lenticular

adjective
len·​tic·​u·​lar | \ len-ˈti-kyə-lər How to pronounce lenticular (audio) \

Definition of lenticular

1 : having the shape of a double-convex lens
2 : of or relating to a lens
3 : provided with or utilizing lenticules a lenticular screen

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Did You Know?

Lentil-shaped-that's the meaning of lenticularis, the Latin word that gave us lenticular. It's an appropriate predecessor because a double-convex lens is one that is curved on both sides, giving it a shape similar to that of a lentil. English speakers borrowed the Latin term, adapting it to lenticular, in the 15th century. Lenticularis, in turn, derives from lenticula, which is the source of the English word lentil and a diminutive of the Latin form lent-, lens, meaning "lentil." You probably won't be too surprised to learn that lent-, lens also gave English the word lens.

Examples of lenticular in a Sentence

Recent Examples on the Web As Cappucci explains, lenticular clouds are common around mountains that force incoming air to rise. Theresa Machemer, Smithsonian Magazine, "Two Rare Cloud Features Appear Over New Hampshire’s Mount Washington," 27 Feb. 2020 Which, perhaps, is why residents of Siskiyou County, Calif., wanted to believe a lenticular cloud hovering near Mt. Shasta on February 12 was an unidentified flying object. Fox News, "Cloud over Mt. Shasta appears 'out of this world'," 26 Feb. 2020 Your Instagram photo of the day Like pancakes: Patagonia is known for its strong winds and beautiful lenticular clouds. National Geographic, "How can travelers be as resilient as our planet?," 21 Jan. 2020 This works because the plastic coating consists of a series of stripes, creating what are called lenticular lenses. Chris Lee, Ars Technica, "Plastic invisibility cloak hides you from people with plastic brains," 25 Oct. 2019 In the years since Edward Kienholz’s death in 1994, Nancy Kienholz has created her own assemblages and lenticular art, in which one subject morphs into another in three stages. Richard Sandomir, BostonGlobe.com, "Nancy Reddin Kienholz, whose art challenged and disturbed, at 75," 22 Aug. 2019 Galaxies that are not spiral, lenticular, or elliptical are called irregular galaxies. National Geographic, "https://www.nationalgeographic.com/science/space/universe/galaxies.html," 17 Apr. 2019 Several of the macroscopic pictures use lenticular printing to achieve a 3-D effect. Mark Jenkins, Washington Post, "In the galleries: ‘Archiving Eden’ exhibition sprouts interest with macro photos," 5 July 2019 Otherworldly looking lenticular clouds resemble stacks of giant disks rising in the sky. Catherine Zuckerman, National Geographic, "Clouds, explained," 24 Apr. 2019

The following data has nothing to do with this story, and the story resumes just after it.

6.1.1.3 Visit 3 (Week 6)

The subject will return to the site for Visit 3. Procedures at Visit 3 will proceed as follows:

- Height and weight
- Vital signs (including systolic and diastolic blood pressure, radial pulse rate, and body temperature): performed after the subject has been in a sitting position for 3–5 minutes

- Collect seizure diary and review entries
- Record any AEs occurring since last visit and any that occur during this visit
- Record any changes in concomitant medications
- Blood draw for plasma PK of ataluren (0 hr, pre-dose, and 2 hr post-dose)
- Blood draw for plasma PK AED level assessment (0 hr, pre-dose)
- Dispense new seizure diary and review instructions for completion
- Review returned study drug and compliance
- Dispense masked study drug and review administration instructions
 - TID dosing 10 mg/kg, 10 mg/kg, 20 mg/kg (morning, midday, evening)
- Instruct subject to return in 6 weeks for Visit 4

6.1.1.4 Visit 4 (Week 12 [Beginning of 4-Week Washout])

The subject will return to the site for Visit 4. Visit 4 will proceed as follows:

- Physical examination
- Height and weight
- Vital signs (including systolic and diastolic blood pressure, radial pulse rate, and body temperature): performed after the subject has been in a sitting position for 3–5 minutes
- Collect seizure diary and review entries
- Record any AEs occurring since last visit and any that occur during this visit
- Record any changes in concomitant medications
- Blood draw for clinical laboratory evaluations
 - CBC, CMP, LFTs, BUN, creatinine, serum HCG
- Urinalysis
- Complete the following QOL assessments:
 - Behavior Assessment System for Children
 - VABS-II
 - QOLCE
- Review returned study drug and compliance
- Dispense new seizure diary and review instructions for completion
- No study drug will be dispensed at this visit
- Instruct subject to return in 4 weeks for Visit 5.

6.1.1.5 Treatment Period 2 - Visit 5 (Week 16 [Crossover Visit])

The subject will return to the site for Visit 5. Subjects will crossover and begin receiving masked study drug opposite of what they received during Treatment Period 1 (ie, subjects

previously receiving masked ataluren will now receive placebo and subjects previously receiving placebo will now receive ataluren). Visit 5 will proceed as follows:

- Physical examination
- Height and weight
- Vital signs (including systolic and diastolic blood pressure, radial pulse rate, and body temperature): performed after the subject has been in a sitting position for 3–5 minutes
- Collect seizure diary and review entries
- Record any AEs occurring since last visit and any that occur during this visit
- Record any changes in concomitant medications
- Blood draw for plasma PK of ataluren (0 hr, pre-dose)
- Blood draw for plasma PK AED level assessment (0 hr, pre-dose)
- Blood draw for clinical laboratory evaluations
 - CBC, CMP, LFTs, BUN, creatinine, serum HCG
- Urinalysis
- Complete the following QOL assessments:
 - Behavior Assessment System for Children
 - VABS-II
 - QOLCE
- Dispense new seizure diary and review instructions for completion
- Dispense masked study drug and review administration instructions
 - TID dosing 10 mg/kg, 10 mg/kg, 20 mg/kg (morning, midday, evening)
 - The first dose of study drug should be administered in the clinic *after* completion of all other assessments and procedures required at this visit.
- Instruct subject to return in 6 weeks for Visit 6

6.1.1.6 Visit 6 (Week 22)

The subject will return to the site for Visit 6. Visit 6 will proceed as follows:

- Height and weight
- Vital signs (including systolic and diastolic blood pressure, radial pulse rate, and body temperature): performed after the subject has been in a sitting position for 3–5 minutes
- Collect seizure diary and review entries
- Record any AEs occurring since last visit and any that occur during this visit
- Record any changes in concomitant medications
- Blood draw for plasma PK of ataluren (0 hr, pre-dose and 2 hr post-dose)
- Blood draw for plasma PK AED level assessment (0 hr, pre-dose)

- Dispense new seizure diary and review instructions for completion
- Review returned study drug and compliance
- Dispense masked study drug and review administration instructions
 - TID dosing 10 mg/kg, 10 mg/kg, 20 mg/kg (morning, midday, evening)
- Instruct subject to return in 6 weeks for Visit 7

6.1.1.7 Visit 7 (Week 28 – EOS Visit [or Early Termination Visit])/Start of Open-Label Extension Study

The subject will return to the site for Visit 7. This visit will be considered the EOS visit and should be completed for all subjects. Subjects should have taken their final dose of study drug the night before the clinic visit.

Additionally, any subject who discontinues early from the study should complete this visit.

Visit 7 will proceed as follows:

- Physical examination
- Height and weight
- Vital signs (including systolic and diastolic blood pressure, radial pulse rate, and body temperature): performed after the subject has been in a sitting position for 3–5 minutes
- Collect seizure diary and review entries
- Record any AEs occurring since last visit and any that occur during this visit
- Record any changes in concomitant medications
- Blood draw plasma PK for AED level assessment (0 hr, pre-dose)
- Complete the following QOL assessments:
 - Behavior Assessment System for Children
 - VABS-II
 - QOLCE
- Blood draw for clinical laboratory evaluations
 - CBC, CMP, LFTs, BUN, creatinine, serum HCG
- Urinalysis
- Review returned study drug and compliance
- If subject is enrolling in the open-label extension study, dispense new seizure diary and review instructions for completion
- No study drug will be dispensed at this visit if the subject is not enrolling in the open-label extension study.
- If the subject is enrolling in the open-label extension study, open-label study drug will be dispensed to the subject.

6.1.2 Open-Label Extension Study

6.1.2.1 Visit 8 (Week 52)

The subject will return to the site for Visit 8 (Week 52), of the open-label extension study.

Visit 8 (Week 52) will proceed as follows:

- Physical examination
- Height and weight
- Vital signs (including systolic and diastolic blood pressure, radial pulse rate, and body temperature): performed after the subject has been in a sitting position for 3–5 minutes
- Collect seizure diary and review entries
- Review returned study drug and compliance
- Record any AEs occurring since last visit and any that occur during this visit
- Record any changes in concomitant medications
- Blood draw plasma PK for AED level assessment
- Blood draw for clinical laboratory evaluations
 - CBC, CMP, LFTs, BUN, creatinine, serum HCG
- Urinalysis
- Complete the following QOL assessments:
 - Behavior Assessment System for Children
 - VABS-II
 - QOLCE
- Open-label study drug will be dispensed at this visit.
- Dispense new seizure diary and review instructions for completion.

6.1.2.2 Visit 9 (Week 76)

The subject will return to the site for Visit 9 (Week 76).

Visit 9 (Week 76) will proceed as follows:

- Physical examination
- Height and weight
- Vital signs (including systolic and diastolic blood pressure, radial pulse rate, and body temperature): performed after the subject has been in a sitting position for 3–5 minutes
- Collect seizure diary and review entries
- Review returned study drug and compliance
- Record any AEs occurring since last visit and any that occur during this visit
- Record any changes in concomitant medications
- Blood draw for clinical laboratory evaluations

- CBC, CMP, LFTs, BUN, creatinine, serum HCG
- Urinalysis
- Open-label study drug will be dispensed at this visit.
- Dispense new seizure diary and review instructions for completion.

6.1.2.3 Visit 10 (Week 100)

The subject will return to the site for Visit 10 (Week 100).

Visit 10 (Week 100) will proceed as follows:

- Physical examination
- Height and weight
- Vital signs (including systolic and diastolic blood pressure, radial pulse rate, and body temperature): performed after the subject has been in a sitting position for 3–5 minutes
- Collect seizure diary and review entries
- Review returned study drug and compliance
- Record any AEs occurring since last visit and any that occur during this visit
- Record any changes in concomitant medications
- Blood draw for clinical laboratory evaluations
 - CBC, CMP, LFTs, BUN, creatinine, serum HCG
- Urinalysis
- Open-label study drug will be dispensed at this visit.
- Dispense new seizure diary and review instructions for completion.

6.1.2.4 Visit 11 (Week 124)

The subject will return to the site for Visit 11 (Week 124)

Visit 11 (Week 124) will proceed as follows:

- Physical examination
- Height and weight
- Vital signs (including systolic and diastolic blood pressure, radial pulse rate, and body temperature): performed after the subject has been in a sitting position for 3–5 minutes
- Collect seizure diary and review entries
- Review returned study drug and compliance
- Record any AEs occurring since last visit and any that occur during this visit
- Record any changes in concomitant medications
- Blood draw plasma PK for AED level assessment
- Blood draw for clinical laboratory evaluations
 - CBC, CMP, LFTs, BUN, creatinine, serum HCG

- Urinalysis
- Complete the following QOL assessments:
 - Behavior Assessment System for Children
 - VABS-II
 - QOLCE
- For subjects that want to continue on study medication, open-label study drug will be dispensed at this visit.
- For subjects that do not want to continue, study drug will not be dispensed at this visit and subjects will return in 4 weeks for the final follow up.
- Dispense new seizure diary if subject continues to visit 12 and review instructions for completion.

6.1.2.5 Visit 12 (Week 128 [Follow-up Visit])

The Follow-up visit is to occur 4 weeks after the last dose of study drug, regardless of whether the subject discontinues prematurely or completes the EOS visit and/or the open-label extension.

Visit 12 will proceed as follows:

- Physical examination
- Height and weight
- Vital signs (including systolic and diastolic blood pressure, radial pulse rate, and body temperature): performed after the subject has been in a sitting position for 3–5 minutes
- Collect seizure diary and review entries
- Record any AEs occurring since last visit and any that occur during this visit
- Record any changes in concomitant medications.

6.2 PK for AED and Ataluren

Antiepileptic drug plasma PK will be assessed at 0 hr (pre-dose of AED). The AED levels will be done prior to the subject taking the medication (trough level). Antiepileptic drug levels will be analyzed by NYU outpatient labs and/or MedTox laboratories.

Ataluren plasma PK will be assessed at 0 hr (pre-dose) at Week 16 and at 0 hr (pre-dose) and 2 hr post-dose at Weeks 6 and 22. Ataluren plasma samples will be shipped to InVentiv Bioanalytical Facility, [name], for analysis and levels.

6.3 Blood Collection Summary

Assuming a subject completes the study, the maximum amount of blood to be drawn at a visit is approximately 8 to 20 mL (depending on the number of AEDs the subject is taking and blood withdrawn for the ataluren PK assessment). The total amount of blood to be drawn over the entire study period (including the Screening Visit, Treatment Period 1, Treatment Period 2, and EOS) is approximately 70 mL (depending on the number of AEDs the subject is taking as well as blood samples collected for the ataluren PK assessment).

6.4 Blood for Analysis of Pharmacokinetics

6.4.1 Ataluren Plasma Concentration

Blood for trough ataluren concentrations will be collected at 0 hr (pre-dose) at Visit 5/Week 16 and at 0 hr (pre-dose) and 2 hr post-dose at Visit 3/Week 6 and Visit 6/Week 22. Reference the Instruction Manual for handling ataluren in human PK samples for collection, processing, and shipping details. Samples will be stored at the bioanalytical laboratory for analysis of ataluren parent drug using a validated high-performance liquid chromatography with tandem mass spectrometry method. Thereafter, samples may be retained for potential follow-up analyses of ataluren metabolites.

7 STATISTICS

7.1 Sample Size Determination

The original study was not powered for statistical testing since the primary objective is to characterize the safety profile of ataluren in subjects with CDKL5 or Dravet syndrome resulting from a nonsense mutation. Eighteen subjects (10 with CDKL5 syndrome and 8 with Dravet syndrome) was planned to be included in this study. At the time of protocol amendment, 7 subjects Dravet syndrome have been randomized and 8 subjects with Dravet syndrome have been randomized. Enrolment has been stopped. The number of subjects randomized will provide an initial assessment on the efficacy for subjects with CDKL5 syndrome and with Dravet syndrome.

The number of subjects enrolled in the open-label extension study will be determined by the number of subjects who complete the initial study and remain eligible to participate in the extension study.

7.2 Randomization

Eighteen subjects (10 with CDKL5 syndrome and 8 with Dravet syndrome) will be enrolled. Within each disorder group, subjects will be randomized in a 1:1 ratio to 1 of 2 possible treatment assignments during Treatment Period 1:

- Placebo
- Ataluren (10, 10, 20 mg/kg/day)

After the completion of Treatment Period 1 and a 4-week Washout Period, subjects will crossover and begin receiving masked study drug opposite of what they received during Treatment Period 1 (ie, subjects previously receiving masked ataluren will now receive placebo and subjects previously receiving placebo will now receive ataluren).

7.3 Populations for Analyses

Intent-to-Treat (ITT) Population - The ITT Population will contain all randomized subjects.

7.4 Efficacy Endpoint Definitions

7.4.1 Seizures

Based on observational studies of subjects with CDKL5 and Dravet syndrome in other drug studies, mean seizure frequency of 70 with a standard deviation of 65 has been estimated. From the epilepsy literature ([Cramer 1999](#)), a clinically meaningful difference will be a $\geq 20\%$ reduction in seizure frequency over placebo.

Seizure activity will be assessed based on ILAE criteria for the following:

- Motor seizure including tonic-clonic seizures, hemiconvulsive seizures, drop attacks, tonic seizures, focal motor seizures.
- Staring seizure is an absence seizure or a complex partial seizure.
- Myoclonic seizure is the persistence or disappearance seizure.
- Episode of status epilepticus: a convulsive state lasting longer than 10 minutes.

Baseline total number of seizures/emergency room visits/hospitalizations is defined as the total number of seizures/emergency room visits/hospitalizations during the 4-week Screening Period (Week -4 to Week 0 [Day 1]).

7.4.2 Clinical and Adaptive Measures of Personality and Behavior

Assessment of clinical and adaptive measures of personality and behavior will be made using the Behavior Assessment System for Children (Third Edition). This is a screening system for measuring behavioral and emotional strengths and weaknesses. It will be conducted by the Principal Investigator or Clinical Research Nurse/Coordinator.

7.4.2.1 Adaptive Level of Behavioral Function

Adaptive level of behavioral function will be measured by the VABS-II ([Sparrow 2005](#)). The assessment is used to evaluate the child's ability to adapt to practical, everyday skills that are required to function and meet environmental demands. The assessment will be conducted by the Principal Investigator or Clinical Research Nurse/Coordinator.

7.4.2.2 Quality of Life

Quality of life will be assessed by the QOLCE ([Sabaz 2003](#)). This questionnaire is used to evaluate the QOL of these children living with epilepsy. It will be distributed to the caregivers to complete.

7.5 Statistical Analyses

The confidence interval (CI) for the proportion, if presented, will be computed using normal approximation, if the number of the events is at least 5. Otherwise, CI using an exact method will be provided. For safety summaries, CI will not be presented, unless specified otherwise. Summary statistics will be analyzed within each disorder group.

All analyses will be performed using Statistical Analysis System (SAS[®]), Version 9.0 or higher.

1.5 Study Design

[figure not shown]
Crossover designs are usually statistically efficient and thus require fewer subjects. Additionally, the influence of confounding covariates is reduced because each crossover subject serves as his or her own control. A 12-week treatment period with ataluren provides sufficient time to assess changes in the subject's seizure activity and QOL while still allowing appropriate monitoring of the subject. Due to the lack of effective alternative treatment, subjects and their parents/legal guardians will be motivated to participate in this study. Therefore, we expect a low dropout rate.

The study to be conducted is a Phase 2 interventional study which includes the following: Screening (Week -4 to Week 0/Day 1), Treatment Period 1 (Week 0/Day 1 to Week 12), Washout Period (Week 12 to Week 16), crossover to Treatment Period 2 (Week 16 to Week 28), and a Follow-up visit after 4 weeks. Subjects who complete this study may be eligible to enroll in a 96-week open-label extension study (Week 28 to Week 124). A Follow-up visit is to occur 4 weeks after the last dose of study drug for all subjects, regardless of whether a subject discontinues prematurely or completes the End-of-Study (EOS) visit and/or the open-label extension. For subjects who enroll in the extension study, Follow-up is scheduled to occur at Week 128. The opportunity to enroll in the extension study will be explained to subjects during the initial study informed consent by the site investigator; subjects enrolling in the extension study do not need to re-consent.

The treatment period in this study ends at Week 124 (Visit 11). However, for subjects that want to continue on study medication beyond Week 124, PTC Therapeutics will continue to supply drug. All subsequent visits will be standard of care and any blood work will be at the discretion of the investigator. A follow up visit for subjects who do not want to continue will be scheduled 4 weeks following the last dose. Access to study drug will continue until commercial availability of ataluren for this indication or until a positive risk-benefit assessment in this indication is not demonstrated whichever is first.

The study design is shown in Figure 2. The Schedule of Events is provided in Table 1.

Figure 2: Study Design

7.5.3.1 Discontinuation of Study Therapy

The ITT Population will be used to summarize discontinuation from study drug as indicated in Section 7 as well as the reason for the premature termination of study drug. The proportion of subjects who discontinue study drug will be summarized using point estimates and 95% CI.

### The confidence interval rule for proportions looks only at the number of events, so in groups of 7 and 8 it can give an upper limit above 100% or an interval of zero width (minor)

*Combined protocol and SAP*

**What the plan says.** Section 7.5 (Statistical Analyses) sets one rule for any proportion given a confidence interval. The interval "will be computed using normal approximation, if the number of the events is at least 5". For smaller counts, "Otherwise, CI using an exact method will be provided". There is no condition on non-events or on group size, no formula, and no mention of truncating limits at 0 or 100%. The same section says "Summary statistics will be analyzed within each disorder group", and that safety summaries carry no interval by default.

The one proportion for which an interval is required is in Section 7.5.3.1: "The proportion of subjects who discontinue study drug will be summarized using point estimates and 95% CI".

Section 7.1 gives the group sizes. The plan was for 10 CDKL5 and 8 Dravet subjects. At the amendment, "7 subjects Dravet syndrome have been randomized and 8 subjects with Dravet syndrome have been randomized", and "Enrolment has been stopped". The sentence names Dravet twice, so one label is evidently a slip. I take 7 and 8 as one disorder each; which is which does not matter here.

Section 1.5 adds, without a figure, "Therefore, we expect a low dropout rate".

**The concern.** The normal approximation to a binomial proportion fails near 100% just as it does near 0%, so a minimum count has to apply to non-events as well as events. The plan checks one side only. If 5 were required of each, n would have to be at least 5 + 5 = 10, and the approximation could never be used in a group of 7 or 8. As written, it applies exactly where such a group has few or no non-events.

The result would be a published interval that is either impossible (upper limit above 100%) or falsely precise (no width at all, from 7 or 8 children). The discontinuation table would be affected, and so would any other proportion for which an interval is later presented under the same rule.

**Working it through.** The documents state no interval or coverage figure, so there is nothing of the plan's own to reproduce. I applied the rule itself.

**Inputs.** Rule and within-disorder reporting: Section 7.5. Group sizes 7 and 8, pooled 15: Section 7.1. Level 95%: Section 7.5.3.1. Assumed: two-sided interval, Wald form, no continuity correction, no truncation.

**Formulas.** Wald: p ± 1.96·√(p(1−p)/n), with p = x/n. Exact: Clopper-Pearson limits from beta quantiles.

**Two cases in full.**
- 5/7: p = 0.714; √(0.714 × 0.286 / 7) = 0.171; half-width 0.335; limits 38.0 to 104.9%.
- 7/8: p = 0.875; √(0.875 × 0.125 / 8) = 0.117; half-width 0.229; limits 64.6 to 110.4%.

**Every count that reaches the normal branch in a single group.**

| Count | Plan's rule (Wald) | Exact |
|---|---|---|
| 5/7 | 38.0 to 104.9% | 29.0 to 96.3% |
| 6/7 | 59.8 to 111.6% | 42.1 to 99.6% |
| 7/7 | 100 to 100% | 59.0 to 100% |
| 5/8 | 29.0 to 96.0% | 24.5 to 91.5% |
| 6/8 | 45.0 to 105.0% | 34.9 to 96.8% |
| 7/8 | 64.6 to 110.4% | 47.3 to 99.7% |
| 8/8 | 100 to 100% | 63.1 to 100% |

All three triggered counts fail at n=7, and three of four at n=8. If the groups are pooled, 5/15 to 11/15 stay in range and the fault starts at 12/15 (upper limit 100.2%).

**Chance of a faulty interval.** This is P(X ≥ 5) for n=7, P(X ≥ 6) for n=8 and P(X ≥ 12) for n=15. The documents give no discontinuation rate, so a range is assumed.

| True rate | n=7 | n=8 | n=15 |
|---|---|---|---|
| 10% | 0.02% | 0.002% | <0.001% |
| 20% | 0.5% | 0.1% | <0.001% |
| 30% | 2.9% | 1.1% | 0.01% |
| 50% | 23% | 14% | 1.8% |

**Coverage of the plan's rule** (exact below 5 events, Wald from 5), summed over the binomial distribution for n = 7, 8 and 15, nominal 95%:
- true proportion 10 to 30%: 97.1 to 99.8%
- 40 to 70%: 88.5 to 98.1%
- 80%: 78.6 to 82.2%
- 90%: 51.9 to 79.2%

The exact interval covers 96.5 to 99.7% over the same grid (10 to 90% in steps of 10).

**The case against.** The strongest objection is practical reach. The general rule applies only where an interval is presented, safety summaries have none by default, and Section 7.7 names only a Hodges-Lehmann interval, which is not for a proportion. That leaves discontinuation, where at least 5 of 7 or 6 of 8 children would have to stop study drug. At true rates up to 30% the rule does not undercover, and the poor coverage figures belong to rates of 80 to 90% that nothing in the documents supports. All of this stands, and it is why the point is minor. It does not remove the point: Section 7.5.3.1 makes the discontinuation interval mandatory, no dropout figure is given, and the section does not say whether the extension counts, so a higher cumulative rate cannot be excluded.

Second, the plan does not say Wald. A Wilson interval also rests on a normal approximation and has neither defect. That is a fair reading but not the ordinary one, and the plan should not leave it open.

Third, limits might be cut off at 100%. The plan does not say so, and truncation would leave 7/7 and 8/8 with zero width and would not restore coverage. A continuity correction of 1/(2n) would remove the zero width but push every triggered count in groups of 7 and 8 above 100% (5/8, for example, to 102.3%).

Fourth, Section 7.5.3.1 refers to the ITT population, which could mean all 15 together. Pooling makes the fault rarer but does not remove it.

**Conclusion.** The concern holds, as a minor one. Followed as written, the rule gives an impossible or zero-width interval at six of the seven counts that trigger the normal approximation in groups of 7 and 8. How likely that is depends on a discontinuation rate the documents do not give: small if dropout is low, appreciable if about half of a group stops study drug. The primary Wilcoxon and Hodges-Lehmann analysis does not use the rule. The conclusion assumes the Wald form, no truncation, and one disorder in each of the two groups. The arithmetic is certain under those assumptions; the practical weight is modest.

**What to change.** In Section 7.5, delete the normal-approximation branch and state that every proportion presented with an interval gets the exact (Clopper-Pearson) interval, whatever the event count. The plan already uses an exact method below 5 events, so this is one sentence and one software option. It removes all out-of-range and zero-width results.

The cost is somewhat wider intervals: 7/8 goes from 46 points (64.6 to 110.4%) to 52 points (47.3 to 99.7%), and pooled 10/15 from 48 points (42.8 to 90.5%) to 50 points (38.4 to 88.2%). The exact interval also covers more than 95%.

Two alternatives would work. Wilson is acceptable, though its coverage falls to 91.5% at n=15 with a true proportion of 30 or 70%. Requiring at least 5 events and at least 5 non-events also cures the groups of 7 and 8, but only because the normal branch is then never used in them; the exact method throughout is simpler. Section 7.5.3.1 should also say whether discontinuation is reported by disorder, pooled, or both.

These example sentences are selected automatically from various online news sources to reflect current usage of the word 'lenticular.' Views expressed in the examples do not represent the opinion of Merriam-Webster or its editors. Send us feedback.

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First Known Use of lenticular

1658, in the meaning defined at sense 1

History and Etymology for lenticular

Middle English, from Latin lenticularis lentil-shaped, from lenticula lentil

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Time Traveler for lenticular

Time Traveler

The first known use of lenticular was in 1658

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Cite this Entry

“Lenticular.” Merriam-Webster.com Dictionary, Merriam-Webster, https://www.merriam-webster.com/dictionary/lenticular. Accessed 15 Jan. 2021.

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More Definitions for lenticular

lenticular

adjective
len·​tic·​u·​lar | \ len-ˈtik-yə-lər How to pronounce lenticular (audio) \

Medical Definition of lenticular

1 : having the shape of a double-convex lens
2 : of or relating to a lens especially of the eye
3 : relating to or being the lentiform nucleus of the brain

More from Merriam-Webster on lenticular

Britannica English: Translation of lenticular for Arabic Speakers

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